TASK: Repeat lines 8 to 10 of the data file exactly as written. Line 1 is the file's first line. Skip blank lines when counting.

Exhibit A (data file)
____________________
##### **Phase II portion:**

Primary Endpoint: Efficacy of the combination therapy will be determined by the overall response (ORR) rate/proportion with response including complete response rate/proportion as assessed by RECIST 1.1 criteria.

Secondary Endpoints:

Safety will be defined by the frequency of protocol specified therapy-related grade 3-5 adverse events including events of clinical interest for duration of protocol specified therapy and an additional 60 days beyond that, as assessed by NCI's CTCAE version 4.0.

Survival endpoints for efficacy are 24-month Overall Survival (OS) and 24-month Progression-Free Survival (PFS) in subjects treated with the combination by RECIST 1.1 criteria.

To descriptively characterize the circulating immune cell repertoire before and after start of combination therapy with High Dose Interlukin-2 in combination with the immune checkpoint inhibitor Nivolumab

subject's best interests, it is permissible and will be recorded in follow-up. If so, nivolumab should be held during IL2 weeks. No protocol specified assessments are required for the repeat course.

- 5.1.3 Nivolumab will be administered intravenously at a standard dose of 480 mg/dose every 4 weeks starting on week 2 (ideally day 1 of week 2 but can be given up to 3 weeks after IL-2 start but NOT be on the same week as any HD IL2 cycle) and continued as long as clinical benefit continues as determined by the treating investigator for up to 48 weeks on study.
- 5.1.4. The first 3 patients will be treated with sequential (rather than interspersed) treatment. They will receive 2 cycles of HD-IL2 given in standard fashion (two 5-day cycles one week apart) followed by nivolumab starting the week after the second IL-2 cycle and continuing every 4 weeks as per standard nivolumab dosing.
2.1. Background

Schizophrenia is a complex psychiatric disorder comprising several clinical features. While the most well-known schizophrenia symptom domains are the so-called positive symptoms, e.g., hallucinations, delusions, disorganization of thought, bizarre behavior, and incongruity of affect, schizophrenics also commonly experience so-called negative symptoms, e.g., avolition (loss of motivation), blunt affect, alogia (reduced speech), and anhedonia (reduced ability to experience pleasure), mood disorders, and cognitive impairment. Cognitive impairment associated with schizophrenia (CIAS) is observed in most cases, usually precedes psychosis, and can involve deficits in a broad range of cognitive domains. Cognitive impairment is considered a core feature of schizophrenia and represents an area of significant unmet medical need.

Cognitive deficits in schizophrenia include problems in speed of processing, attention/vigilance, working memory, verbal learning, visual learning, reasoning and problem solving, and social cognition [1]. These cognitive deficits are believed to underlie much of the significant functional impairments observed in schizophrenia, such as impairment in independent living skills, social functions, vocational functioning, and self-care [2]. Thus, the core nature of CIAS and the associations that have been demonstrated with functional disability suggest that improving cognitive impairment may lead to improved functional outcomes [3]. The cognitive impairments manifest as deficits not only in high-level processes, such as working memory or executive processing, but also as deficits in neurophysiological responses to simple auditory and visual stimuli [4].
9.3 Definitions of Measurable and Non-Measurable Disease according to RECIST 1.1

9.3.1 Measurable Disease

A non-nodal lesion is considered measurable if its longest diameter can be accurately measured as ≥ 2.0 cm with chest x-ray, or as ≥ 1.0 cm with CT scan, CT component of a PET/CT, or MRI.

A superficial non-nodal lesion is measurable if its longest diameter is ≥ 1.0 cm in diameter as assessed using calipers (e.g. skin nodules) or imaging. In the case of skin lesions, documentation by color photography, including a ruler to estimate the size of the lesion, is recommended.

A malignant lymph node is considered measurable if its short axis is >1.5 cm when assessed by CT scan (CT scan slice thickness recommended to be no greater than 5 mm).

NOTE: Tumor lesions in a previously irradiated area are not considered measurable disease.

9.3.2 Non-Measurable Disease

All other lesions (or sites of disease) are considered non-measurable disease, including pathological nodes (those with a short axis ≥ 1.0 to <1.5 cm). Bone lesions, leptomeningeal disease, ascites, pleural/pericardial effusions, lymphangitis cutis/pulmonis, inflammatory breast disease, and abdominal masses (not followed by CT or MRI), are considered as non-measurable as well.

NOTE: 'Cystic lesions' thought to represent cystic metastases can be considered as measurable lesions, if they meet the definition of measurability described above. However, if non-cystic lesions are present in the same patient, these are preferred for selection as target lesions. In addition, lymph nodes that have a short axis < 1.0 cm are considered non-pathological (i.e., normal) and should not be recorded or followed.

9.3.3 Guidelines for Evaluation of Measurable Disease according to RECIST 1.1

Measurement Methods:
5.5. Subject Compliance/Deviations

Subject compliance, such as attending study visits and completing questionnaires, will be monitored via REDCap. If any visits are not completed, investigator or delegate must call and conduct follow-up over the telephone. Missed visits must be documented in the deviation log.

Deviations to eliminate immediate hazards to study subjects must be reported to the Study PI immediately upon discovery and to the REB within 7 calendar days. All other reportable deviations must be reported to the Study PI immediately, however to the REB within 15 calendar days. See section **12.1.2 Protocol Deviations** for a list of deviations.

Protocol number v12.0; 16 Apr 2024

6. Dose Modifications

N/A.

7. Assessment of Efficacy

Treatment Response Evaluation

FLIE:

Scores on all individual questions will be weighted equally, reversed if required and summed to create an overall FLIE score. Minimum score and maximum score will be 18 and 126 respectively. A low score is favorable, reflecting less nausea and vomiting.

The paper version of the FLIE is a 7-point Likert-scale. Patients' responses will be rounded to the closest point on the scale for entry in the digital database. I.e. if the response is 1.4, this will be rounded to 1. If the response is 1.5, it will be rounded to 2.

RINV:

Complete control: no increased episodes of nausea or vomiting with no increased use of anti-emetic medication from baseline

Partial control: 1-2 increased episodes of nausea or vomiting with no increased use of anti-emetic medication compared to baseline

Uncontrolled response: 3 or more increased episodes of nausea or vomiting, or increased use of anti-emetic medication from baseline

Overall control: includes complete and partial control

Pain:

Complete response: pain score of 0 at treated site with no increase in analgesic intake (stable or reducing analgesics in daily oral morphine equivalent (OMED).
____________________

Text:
- 5.1.3 Nivolumab will be administered intravenously at a standard dose of 480 mg/dose every 4 weeks starting on week 2 (ideally day 1 of week 2 but can be given up to 3 weeks after IL-2 start but NOT be on the same week as any HD IL2 cycle) and continued as long as clinical benefit continues as determined by the treating investigator for up to 48 weeks on study.
- 5.1.4. The first 3 patients will be treated with sequential (rather than interspersed) treatment. They will receive 2 cycles of HD-IL2 given in standard fashion (two 5-day cycles one week apart) followed by nivolumab starting the week after the second IL-2 cycle and continuing every 4 weeks as per standard nivolumab dosing.
2.1. Background